Legal Outrage After Western Australia Law Designed To Block $30 Billion Lawsuit Upheld

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The High Court of Australia has ruled in favour of a Western Australia (WA) law that specifically prevents mining billionaire, Clive Palmer, from suing the state, sparking anger from legal community members.

Palmer’s Mineralogy company had pursued WA for around $30 billion in damages over a 2012 mining dispute. However, due to concerns of overwhelming financial harm, the WA government took two days to enact the “Mineralogy Act”—an unprecedented legislation that effectively terminated any damages Palmer sought, prompting Palmer to escalate the matter to the High Court.

Emeritus professor of law at The University of Queensland, Gabriël Moens, said the outcome went against the fundamental rules of law.

“It’s an abuse of legislative power—there’s no doubt about that,” Moens told The Epoch Times on Oct. 13. “If the government or a parliament adopts a law, a law must be generally applicable—but not used for the purpose of punishing or penalizing a particular person.”

In this instance, WA Attorney-General John Quigley had himself admitted the legislation was “unprecedented,” but had defended the move due to the exceptional circumstance.

But Moens said the High Court’s verdict had effectively resulted in defending the overreaching powers by the WA government.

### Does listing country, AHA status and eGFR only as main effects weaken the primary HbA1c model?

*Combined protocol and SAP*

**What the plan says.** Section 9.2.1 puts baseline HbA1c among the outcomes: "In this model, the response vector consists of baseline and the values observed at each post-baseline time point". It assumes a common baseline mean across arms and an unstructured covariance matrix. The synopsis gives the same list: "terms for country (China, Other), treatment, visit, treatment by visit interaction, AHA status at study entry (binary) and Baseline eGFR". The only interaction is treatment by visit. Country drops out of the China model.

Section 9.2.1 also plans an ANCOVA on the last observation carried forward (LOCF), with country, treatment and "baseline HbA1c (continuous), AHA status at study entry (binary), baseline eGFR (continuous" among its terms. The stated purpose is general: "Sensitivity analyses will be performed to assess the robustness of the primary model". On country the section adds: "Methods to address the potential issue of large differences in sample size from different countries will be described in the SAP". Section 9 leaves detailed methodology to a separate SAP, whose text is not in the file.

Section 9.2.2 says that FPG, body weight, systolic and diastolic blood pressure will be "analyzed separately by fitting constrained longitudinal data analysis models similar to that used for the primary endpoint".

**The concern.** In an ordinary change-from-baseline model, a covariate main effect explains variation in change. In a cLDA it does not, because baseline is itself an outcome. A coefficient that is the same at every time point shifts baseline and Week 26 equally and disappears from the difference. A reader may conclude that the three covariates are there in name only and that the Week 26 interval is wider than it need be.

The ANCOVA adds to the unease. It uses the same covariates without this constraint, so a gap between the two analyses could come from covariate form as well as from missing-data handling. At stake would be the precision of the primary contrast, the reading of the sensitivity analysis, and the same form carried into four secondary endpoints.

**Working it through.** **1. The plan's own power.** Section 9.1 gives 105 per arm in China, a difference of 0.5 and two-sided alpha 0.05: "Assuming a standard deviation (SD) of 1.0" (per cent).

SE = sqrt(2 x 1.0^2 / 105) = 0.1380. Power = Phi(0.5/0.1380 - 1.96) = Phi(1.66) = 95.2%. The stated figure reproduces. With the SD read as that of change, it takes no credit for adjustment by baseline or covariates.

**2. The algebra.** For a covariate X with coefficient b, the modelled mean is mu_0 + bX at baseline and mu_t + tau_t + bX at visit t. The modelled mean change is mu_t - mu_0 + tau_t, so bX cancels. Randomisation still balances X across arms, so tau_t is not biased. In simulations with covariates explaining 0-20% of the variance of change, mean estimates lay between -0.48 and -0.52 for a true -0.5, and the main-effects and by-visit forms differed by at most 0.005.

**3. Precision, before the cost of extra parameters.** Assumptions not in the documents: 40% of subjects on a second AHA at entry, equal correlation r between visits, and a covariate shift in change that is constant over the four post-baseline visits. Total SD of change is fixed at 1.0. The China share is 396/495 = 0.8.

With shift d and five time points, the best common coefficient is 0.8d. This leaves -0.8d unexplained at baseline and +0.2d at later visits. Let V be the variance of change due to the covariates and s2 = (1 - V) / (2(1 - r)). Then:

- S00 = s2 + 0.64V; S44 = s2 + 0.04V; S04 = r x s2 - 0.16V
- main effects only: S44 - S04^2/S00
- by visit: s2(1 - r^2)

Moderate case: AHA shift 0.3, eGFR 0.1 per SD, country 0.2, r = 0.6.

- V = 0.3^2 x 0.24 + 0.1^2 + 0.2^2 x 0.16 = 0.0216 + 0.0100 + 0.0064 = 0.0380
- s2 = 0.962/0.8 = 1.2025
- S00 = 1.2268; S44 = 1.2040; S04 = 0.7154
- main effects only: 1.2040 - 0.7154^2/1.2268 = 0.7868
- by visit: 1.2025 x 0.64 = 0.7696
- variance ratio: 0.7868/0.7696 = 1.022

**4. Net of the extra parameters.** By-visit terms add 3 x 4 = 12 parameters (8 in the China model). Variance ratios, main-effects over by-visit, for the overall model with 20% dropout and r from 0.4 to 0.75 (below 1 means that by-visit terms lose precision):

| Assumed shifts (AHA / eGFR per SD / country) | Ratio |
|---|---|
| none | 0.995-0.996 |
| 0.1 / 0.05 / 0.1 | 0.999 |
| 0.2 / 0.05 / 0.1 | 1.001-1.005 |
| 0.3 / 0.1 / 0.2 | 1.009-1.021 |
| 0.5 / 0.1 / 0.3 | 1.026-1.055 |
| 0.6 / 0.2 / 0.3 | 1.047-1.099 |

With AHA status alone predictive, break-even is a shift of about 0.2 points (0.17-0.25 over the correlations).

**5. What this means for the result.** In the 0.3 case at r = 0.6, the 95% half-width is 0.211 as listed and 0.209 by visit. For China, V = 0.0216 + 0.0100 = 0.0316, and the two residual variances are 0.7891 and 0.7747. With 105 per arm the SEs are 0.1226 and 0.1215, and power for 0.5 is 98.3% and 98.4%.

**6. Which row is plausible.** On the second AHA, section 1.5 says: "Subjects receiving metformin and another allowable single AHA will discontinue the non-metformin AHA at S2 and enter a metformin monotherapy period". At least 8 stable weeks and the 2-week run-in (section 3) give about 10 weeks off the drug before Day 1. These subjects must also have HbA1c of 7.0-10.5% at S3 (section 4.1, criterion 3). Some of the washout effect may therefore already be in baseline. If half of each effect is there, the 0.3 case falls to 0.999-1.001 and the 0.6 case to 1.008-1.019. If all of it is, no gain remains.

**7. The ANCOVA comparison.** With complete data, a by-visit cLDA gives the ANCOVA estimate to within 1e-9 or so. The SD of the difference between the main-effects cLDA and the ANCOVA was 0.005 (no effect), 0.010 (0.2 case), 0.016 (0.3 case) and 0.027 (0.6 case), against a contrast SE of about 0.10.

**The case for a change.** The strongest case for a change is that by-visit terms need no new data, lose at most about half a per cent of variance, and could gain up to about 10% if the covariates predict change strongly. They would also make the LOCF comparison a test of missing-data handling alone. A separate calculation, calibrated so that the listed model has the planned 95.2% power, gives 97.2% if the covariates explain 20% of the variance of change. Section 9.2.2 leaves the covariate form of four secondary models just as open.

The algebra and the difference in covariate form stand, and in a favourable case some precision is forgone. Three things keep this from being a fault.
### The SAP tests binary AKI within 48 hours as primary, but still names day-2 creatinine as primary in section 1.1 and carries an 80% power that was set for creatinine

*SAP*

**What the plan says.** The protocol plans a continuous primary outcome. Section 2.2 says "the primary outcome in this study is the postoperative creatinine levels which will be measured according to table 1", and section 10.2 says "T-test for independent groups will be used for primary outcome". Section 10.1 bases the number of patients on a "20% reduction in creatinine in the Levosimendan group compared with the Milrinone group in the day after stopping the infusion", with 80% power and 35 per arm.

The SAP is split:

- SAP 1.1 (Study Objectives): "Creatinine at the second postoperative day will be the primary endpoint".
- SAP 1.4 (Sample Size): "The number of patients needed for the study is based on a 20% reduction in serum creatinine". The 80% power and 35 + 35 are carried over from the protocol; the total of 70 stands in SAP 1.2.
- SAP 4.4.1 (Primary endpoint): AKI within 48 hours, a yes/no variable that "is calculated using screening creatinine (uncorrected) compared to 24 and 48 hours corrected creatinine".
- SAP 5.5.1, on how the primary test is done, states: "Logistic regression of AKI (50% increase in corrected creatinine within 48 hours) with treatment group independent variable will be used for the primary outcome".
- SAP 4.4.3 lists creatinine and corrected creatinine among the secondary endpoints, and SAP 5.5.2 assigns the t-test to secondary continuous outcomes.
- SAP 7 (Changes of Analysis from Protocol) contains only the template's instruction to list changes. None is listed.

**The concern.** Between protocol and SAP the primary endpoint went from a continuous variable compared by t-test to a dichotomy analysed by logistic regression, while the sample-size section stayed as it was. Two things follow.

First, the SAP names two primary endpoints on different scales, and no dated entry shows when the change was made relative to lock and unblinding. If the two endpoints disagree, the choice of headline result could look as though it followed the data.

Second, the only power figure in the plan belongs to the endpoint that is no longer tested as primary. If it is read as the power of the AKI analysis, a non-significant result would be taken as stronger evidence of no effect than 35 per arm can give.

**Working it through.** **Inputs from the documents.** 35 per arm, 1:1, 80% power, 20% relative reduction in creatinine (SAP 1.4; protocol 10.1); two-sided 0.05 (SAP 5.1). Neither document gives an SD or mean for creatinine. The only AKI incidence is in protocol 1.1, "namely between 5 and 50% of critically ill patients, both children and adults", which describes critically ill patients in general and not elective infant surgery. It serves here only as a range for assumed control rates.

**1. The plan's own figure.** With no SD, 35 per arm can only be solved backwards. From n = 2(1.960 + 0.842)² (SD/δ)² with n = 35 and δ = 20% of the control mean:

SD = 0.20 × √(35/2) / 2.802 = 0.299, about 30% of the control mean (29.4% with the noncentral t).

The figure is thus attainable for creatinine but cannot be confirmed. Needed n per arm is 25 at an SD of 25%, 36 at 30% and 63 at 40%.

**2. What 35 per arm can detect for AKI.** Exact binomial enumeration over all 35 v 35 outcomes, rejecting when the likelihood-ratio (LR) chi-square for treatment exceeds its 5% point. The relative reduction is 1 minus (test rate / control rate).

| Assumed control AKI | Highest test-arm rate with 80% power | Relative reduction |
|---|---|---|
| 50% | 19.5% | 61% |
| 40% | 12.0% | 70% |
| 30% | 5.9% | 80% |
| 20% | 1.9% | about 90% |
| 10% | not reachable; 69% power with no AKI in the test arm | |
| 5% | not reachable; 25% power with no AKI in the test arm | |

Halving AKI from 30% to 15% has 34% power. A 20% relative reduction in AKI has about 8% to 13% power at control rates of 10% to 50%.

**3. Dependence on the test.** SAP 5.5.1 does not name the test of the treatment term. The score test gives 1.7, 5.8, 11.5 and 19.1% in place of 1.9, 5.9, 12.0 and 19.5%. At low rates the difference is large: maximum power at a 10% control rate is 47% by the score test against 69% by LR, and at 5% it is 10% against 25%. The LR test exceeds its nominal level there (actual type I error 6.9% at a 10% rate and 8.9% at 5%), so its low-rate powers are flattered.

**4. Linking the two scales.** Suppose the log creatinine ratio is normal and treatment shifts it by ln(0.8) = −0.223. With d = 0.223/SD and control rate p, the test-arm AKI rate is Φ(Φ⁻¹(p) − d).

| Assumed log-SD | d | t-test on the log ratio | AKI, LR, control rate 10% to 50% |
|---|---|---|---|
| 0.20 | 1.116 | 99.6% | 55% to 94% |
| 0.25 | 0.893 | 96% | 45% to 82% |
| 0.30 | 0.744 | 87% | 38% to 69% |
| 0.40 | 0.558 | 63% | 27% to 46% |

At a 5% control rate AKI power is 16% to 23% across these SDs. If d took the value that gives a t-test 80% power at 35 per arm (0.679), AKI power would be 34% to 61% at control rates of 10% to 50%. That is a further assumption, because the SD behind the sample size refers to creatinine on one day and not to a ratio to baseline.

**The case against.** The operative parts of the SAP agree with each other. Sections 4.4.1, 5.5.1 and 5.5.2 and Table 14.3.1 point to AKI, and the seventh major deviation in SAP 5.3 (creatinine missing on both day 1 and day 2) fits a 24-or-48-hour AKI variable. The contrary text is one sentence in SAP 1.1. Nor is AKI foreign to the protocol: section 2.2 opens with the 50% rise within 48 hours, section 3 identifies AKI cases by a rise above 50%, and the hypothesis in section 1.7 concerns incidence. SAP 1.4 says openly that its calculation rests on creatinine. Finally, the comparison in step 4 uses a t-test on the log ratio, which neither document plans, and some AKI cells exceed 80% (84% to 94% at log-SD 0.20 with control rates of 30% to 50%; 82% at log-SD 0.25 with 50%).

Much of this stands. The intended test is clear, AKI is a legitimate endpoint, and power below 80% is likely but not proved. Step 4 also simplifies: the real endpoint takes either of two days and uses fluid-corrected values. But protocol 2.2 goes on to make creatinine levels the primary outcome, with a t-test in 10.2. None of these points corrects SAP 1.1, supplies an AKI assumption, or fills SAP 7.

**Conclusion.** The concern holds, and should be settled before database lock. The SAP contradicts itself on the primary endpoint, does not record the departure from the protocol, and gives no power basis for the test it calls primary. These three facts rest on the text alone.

“The High Court, in upholding the legislation, is basically upholding the absolute sovereignty of the WA parliament, even in circumstances where a particular citizen has been targeted by the legislation,” Moens said.

WA Premier Mark McGowan took to social media to celebrate the ruling.

“This is a monumental victory for all Western Australians,” McGowan said in a Facebook post. “This legislation—now upheld by the highest court in the country—has terminated Mineralogy’s claim for damages against WA.”

Epoch Times Photo
West Australian Premier Mark McGowan addresses the media at a press conference at Dumas House in Perth, Australia, on Apr. 27, 2021. (Photo by Paul Kane/Getty Images)

McGowan had previously told reporters that the outcome would have left WA bankrupt.

“The potential financial consequences could be dire, absolutely dire,” Mr McGowan said. “A payment to the tune of $30 billion would cripple, cripple the state … we had no choice but to take this course of action to protect every West Australian.”

Quigley outlined the costs would exceed those in the state’s coffers.

“To put that in context, the total net debt of the state of Western Australia is in the order of $35 billion to $40 billion, and the budget of the state of Western Australia is approximately $30 billion,” Quigley said.

“If the cost of Mr Palmer’s claim was shared equally amongst all Western Australians, it would cost every man, woman, child and baby in Western Australia more than $12,000.”

However, Palmer argued against the ability of the WA government to formulate laws that prevents citizens from challenging the state.

“They brought in this act of Parliament which is unconstitutional, mainly as a punishment, because I was taking a point of law to the court,” Palmer told 6PR radio.

“You can’t do that. You can’t attack your opponent and your litigant just to try to stop them from exercising their normal rights.”

This is not the first legal challenge between the two figures, with Palmer previously challenging the McGowan government for closing the state’s borders on two occasions. While one has been dismissed, Palmer is currently challenging WA over a border policy that only allows vaccinated to cross.

Daniel Khmelev


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